17.2 The decision to introduce legislation follows on from the introduction of a duty of candour by the Care Quality Commission in NHS England in 2014 which was extended in April 2015 to social care settings.
17.3 The new duty of candour on organisations, established by the Bill and subsequent regulations, will create a legal requirement for health and social care organisations to inform people (or their families/carers acting on their behalf) when they have been harmed (physically or psychologically) as a result of the care or treatment they have received. This will act as a powerful signal that when harm occurs, the focus will be on personal contact with those affected, support, and a process of review and action that is informed by learning and improvement. These proposals will have a positive effect on professional practice, patient and service user safety, and public confidence. There will be a requirement for organisational emphasis on staff support and training to ensure effective implementation of the organisational duty. Staff must feel they have the necessary skill and confidence if they are to be meaningfully involved in the delivery of duty of candour procedures.
17.4 The duty of candour reporting requirements will provide a way for organisations to outline the approaches that they adopt in responding to reports of unintended or unexpected events, resulting in harm. Public reporting will help people's understanding of the health and social care environment and empower them by providing information for those seeking care and treatment. It will also encourage organisations to involve people.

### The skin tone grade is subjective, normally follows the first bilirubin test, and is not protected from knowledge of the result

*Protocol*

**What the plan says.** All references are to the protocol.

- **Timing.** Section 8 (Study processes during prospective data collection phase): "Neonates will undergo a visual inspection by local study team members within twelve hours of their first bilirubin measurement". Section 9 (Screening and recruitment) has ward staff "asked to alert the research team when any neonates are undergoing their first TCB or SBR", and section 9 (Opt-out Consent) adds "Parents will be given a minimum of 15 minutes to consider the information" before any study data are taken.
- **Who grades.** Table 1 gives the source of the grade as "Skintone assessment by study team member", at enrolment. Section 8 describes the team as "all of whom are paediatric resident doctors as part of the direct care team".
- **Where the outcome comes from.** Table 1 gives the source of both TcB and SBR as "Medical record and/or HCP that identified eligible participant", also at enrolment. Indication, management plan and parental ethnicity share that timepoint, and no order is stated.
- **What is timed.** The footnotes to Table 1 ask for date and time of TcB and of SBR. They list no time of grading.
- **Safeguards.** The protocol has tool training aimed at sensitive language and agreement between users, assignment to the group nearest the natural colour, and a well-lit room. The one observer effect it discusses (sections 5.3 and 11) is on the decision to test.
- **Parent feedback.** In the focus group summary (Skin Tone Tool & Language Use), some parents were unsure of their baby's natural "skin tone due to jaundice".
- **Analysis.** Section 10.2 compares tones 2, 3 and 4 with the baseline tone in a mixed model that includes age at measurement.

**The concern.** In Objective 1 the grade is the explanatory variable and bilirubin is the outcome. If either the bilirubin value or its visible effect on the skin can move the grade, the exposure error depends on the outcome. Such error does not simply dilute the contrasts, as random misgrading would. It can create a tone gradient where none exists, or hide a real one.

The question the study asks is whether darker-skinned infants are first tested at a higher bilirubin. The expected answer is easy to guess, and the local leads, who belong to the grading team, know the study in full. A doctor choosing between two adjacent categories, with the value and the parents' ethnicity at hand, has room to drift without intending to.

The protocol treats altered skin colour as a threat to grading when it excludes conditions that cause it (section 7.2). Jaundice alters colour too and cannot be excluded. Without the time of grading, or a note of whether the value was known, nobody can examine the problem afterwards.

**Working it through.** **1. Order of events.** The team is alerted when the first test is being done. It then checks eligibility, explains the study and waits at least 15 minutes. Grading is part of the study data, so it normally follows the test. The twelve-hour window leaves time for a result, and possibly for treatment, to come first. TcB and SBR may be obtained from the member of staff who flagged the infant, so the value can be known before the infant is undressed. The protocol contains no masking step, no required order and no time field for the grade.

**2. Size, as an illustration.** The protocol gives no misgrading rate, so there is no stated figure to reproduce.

17.5 The introduction of the statutory duty of candour must not become a 'box-ticking' or 'form-filling' exercise. The concerns about the introduction of an unnecessary administrative burden will be addressed through clear guidance that supports integration with existing processes for responses to complaints, adverse event and incident reporting - emphasising the requirements for support, training and identification of learning and improvement actions.
17.6 The introduction of a statutory duty of candour contributes to one of the sixteen National Outcomes: we live longer, healthier lives
18.1 We have worked with internal health and social care colleagues to develop legislation around duty of candour. These include Primary Medical Services; Integration and Reshaping Care; and Children's Rights and Wellbeing.
18.2 The public consultation ran for 12 weeks from 15 October 2014 to 14 January 2015 and a total of 109 responses were received. As table 3 illustrates, the majority of respondents were in favour of the introduction of a duty of candour.
|Type of respondent||YES||NO||OTHER*|
|Professional associations, support agencies, and trade unions||69%||19%||13%|
|Local government organisations||73%||27%||0%|
|Other organisational respondents||75%||13%||13%|
*respondents who expressed mixed or unclear views
Source: Proposals to Introduce a Statutory Duty of Candour for Health and Social Care Services: Consultation Analysis, Scottish Government (2015)
18.3 Respondents who agreed with the introduction of a statutory duty of candour offered different explanations for their position, with some offering explicit support for the benefits of legislative action, while others expressed support for the underlying principles and policy aims which the legislation aimed to promote.
Main themes included:
- Legislation was seen to be a useful lever in bringing about changes in attitudes, practices and behaviour